Worstall’s article is titled, “America: More Like Sweden Than You Thought,” and it is an interesting read for an economic article. He begins by discussing a, uh, “fun” economic paper which he recently read that extols the virtues of Europe, especially the Scandinavian countries. He writes:

I will admit that I do find it odd the way that only certain parts of the, say, Swedish, “miracle” are held up as ideas for us to copy. Wouldn’t it be interesting if we were urged to adopt some other Swedish policies? Abolish inheritance tax (Sweden doesn’t have one), have a pure voucher scheme to pay for the education system (as Sweden does), do not have a national minimum wage (as Sweden does not) and most certainly do not run the health system as a national monolith (as Sweden again does not). But then those policies don’t accord with the liberal and progressive ideas in the USA so perhaps their being glossed over is understandable, eh?

As part of their propagandizing, they produce the above cited reports each year. And this time it’s being released chapter by chapter in the lead up to Labor Day. I can tell you that policy wonks are breathless with anticipation waiting for each part as it comes out (I myself was most excited to get chapter 8 linked above). For there is the great joy of seeing that what they think they’re telling us isn’t, in fact, quite what they are telling us.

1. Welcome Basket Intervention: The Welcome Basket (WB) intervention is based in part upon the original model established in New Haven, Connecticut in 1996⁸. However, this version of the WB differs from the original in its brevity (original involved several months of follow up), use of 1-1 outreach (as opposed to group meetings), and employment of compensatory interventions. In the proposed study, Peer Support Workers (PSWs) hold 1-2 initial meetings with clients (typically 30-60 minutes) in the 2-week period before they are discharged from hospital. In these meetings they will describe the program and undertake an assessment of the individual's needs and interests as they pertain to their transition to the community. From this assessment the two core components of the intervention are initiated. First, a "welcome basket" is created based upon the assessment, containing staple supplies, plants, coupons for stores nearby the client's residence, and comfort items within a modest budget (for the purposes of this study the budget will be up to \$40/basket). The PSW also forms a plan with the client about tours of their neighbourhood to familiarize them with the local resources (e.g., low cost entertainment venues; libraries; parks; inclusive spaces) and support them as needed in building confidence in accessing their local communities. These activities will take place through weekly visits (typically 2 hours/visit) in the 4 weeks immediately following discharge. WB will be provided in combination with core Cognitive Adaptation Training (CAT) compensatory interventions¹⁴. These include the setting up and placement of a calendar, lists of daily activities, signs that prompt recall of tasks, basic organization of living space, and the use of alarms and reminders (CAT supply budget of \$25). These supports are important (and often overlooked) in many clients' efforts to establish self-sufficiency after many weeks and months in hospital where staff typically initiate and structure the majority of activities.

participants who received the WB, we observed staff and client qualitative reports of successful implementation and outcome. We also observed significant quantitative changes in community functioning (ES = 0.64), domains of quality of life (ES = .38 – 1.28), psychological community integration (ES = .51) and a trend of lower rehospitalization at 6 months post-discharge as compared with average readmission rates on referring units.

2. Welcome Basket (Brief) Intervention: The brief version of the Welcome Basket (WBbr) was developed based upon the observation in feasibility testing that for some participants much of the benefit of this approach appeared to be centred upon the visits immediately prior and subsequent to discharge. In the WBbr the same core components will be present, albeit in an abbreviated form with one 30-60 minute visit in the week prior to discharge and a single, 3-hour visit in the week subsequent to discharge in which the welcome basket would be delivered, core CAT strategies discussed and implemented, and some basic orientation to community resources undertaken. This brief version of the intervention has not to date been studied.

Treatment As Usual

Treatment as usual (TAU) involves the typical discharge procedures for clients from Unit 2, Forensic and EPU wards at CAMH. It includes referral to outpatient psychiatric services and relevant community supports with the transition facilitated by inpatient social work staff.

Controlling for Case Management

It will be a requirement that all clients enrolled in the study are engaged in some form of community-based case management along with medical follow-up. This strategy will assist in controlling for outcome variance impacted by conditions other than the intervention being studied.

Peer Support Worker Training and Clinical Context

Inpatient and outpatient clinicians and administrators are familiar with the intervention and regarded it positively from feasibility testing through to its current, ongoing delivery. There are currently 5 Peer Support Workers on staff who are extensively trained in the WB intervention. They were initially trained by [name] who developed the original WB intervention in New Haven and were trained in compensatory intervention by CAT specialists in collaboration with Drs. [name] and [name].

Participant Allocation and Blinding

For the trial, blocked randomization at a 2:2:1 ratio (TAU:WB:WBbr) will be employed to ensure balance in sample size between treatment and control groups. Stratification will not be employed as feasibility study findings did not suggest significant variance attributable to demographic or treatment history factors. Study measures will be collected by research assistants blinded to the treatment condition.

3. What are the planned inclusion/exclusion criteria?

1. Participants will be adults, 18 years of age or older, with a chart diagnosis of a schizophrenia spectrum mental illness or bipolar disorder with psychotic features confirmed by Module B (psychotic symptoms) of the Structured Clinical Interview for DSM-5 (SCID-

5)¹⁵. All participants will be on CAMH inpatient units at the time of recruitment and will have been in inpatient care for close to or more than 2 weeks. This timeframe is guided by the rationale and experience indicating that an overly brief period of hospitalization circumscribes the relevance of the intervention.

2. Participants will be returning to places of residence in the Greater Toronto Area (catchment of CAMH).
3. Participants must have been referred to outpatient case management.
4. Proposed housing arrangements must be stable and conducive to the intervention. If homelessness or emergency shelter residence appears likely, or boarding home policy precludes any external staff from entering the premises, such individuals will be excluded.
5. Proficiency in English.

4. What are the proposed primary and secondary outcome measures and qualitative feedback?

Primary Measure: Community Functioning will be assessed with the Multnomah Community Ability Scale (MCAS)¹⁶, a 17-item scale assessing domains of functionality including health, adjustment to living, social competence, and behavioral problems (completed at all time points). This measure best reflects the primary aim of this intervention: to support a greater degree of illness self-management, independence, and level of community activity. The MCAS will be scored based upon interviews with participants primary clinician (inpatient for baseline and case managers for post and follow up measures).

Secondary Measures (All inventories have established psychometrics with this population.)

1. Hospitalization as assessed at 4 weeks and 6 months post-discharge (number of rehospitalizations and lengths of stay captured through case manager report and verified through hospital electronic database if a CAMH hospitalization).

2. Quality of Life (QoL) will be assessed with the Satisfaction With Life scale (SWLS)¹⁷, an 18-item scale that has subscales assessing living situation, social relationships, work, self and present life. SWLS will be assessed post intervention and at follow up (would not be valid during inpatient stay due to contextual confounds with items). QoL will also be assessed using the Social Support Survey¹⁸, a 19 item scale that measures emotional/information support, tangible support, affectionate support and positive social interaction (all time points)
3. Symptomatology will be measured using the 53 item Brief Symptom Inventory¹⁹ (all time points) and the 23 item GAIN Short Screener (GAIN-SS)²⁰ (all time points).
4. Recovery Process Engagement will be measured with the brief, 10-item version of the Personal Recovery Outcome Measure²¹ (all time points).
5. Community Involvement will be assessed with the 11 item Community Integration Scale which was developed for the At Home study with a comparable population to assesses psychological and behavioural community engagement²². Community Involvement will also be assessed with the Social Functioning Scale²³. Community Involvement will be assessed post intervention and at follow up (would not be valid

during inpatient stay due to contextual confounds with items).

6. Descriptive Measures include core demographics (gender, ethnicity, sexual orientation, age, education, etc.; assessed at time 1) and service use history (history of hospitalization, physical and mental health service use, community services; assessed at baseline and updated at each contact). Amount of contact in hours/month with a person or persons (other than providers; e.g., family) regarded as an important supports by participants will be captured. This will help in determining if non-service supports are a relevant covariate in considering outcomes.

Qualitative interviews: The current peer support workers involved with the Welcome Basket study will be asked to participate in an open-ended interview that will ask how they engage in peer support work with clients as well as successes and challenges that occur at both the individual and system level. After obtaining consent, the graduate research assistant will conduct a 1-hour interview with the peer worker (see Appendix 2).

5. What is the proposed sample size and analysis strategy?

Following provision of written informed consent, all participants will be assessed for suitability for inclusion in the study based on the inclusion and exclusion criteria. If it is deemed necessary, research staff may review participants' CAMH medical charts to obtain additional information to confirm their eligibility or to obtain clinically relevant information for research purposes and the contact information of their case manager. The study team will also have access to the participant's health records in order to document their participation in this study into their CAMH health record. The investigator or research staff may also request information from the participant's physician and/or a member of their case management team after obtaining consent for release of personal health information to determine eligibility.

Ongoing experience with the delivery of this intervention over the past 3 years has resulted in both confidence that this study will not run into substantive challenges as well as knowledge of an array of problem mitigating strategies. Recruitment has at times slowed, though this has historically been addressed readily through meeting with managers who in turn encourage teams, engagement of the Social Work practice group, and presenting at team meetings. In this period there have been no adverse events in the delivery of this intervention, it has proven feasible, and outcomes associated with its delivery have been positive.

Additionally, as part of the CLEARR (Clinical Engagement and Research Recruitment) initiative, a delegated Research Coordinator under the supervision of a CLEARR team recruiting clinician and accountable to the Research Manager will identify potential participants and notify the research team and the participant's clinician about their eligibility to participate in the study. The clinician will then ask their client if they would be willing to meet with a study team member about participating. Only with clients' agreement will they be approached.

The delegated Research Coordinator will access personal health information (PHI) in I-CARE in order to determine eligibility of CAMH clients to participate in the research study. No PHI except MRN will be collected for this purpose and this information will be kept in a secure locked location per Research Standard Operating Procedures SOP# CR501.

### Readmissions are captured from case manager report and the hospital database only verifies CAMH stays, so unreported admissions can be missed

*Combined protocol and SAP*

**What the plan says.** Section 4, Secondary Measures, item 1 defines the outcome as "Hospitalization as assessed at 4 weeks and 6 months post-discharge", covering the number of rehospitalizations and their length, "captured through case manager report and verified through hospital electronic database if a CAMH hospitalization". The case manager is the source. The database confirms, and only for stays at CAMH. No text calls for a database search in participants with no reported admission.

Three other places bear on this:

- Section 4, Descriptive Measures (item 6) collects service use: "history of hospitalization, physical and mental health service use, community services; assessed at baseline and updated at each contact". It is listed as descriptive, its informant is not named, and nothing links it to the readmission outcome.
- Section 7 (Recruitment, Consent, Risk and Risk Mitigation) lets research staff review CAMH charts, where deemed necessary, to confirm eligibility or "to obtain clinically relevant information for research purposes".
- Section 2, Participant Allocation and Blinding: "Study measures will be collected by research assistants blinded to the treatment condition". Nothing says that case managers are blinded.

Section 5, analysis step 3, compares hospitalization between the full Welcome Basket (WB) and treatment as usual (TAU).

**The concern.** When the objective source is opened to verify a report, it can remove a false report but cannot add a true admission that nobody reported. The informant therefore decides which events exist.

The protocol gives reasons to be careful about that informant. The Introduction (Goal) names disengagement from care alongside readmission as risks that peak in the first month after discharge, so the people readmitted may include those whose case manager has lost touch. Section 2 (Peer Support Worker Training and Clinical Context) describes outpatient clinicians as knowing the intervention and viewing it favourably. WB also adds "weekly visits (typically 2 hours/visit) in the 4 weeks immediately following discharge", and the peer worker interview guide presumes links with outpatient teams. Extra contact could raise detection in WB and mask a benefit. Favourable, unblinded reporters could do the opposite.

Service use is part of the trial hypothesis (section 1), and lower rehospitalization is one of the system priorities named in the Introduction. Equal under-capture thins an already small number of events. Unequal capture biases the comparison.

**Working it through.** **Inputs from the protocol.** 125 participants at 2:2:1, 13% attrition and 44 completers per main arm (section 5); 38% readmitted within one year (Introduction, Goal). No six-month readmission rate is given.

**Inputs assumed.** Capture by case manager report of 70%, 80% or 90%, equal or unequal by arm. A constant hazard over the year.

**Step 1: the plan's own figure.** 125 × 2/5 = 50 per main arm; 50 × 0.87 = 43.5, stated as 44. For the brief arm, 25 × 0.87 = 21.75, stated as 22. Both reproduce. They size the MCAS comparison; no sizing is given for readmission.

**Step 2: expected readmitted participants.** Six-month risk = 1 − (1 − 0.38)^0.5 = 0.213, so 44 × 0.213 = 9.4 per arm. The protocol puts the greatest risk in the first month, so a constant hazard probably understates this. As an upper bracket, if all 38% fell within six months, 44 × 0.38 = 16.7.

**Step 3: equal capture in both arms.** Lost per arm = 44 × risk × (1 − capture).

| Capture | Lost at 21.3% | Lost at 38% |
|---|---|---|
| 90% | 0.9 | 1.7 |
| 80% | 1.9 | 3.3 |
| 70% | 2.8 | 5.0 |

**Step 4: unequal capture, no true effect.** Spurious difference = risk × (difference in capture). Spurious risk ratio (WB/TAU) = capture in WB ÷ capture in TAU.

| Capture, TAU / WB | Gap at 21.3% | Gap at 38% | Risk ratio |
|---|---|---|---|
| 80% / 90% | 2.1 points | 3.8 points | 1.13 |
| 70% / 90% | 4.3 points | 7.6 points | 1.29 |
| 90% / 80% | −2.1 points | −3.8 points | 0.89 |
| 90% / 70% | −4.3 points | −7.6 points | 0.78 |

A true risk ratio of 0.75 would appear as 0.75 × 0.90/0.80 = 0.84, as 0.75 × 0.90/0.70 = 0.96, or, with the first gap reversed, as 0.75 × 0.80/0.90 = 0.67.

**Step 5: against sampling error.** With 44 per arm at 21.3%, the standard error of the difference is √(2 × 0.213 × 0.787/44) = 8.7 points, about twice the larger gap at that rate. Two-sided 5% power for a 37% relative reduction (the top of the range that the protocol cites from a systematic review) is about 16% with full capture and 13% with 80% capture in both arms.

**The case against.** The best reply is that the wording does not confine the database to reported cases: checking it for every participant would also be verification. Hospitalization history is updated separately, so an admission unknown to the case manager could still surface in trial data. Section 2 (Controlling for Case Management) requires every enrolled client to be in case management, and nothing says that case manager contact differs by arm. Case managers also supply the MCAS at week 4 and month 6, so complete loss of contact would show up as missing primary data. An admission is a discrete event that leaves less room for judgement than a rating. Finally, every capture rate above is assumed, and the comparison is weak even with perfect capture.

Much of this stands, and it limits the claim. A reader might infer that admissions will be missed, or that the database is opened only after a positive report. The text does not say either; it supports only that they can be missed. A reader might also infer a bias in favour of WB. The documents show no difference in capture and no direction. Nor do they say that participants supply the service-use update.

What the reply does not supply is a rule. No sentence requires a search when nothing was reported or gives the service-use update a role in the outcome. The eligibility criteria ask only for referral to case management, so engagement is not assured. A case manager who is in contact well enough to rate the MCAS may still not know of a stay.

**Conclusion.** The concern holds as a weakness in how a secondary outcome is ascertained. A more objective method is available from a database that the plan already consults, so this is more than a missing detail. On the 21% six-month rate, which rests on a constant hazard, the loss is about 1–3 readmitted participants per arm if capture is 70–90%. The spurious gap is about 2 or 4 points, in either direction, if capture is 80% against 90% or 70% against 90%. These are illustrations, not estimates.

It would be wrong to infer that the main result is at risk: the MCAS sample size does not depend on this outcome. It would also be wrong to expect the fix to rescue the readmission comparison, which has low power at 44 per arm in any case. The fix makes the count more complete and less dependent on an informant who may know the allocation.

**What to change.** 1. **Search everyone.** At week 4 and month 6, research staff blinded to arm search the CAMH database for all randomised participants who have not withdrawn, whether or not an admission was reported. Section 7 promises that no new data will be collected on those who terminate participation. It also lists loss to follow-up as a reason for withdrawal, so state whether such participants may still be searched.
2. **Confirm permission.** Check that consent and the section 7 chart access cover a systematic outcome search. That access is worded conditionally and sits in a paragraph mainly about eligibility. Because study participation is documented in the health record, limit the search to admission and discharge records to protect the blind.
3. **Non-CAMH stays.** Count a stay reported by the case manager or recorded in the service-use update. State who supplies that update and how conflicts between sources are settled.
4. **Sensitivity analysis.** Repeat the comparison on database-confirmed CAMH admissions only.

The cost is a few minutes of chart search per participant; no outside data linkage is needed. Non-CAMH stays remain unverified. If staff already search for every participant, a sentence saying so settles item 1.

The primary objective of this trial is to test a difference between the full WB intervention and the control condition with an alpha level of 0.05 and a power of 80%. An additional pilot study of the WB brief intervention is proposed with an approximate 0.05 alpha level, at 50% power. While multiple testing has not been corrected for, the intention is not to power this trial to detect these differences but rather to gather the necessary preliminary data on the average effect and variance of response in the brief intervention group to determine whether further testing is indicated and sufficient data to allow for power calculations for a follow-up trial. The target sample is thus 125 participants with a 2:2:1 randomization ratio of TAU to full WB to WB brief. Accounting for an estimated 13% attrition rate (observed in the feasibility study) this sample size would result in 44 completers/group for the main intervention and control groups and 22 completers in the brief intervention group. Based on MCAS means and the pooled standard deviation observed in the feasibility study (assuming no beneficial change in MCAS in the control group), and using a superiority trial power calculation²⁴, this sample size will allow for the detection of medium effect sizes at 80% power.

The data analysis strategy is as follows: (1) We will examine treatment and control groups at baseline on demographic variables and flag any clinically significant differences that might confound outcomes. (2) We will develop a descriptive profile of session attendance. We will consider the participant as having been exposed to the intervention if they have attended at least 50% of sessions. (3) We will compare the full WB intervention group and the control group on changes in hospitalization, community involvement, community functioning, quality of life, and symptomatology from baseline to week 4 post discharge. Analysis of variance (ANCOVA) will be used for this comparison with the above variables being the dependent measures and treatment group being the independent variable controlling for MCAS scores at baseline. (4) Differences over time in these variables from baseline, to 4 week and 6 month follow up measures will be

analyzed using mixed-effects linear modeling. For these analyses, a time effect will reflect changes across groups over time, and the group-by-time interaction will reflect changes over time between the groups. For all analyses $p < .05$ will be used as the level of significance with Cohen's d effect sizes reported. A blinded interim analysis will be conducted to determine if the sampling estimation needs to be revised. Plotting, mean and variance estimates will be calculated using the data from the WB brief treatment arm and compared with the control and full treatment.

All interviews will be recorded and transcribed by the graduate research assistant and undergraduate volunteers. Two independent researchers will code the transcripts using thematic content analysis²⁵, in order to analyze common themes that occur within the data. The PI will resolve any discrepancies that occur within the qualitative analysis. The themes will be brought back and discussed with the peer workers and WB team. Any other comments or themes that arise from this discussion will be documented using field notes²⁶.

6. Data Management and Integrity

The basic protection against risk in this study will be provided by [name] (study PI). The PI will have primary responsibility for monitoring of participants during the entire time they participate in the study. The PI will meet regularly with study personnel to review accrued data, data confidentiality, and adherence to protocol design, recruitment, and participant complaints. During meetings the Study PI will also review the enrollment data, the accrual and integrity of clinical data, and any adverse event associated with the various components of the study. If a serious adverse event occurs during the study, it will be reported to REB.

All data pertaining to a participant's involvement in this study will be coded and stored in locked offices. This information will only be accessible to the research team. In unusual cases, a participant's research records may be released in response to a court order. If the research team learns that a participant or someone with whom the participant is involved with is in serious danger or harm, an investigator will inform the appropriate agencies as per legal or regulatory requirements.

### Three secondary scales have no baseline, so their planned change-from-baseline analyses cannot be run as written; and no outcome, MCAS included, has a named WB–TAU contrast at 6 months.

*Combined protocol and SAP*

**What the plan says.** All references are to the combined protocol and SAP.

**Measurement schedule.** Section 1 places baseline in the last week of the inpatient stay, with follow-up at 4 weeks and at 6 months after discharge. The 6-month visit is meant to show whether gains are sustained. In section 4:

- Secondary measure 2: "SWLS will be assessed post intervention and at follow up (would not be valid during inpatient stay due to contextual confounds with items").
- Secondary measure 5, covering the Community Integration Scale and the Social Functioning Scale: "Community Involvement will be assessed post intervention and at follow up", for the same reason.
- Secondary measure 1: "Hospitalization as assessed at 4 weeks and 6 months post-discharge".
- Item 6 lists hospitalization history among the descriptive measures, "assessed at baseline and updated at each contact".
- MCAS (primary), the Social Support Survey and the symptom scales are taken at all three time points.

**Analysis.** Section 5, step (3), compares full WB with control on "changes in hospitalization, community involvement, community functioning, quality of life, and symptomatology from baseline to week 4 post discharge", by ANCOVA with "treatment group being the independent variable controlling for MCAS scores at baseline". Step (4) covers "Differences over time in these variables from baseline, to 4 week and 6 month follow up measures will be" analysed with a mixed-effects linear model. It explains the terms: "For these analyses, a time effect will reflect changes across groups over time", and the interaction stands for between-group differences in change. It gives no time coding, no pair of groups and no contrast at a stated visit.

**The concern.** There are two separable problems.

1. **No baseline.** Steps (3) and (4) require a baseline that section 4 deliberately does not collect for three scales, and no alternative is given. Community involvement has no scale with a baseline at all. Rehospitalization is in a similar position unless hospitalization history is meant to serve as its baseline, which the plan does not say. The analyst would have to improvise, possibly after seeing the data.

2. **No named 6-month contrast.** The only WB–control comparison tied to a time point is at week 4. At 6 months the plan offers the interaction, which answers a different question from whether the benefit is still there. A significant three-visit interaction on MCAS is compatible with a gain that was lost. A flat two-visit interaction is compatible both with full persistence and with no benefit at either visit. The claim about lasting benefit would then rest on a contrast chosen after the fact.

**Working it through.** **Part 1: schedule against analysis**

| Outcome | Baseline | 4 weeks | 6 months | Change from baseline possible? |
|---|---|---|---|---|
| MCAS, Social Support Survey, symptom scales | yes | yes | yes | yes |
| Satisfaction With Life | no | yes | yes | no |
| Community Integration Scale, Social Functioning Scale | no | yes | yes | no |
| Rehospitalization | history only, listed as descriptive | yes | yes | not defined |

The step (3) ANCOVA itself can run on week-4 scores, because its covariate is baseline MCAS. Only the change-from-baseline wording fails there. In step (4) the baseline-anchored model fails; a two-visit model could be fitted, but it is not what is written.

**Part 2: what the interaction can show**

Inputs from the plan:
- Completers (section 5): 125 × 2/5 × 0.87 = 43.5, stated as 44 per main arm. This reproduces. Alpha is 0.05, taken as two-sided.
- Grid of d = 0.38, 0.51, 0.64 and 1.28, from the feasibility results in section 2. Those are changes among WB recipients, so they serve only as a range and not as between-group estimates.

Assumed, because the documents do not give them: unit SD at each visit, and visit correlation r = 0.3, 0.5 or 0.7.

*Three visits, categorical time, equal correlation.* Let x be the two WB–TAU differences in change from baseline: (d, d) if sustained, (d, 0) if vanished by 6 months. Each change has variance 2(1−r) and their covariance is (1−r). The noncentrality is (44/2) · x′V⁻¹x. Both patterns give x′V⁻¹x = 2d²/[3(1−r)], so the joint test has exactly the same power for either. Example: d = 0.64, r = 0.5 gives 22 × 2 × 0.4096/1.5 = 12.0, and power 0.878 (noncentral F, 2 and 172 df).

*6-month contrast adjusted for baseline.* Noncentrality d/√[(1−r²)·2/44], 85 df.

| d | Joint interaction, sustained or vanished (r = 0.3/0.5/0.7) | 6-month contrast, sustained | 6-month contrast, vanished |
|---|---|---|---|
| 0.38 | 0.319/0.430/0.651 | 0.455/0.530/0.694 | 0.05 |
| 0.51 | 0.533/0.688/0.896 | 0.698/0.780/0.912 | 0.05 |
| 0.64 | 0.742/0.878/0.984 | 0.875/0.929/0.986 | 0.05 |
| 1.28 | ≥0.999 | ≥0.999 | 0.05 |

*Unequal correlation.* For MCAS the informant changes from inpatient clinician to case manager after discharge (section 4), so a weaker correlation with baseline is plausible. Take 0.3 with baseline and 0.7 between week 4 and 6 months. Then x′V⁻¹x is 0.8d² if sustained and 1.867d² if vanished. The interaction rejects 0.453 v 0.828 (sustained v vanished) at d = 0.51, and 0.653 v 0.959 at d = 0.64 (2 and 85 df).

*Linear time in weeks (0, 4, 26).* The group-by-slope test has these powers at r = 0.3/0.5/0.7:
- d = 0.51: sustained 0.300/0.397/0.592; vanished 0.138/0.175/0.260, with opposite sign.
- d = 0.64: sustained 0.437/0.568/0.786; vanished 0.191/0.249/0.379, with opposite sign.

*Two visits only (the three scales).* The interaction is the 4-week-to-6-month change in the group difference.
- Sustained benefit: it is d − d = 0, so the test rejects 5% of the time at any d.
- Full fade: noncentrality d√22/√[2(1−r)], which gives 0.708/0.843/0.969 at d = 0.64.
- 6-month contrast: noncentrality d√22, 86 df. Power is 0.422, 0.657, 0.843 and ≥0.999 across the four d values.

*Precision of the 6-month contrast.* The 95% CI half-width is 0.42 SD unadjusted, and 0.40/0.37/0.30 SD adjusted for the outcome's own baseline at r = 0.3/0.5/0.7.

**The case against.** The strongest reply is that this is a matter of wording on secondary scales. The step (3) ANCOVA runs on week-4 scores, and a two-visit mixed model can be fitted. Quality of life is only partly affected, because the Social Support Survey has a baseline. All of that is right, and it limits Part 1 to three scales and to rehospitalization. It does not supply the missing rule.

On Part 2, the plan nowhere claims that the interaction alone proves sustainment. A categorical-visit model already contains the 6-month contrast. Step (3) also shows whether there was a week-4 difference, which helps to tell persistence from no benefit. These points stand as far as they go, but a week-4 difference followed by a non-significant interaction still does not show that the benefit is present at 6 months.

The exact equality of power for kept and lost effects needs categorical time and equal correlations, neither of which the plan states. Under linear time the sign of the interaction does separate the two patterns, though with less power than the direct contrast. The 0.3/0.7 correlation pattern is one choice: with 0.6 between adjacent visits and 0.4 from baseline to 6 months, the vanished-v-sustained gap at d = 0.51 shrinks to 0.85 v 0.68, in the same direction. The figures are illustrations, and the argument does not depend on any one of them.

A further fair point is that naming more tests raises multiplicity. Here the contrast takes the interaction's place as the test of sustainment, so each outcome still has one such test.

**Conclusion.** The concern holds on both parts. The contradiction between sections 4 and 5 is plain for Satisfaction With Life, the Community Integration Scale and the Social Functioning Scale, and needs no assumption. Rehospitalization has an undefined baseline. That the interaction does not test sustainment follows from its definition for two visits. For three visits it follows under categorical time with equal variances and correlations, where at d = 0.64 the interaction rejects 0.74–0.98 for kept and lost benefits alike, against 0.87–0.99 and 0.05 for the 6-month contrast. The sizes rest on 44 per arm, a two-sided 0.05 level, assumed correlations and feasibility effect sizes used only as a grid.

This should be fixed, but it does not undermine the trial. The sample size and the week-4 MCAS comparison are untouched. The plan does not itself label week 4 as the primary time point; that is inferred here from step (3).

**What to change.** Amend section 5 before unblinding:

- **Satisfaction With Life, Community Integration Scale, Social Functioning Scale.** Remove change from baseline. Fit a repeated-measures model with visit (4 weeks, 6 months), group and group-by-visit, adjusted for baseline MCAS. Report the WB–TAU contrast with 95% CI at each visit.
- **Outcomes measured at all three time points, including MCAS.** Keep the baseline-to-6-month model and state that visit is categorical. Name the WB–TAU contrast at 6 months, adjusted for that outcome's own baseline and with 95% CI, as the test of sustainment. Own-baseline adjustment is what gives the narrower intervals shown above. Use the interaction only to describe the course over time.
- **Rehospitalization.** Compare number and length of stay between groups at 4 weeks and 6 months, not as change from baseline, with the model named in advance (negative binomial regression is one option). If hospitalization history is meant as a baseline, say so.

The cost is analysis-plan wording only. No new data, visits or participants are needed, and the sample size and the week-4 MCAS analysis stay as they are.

People with an agenda? Say it ain’t so! While there is some very good news pointed out in the article that Worstall analyzes, there is also a very telling graph.

Purchasing Power Parity

This graph is based off the Purchasing Power Parity, a means of calculating the diverse prices and salaries of all these nations in a way that makes them roughly comparable. What the writers of the article want you to notice first is that seemingly huge gap between the rich and poor in the United States. But my wife didn’t see that when I showed her the graph. Instead she noticed right away that the top 10% of wage earners in Finland and Sweden only make 111% and 113% of the median income, respectively. She noticed this because her Great-Uncle Kurt, who lives in Sweden and worked for an international insurance company for many years, had 90% of his income taxed away to support other able-bodied Swedes who simply chose not to work. And this is something we should emulate? I don’t think so! Worstall wraps up his column by analyzing the left side of the graph.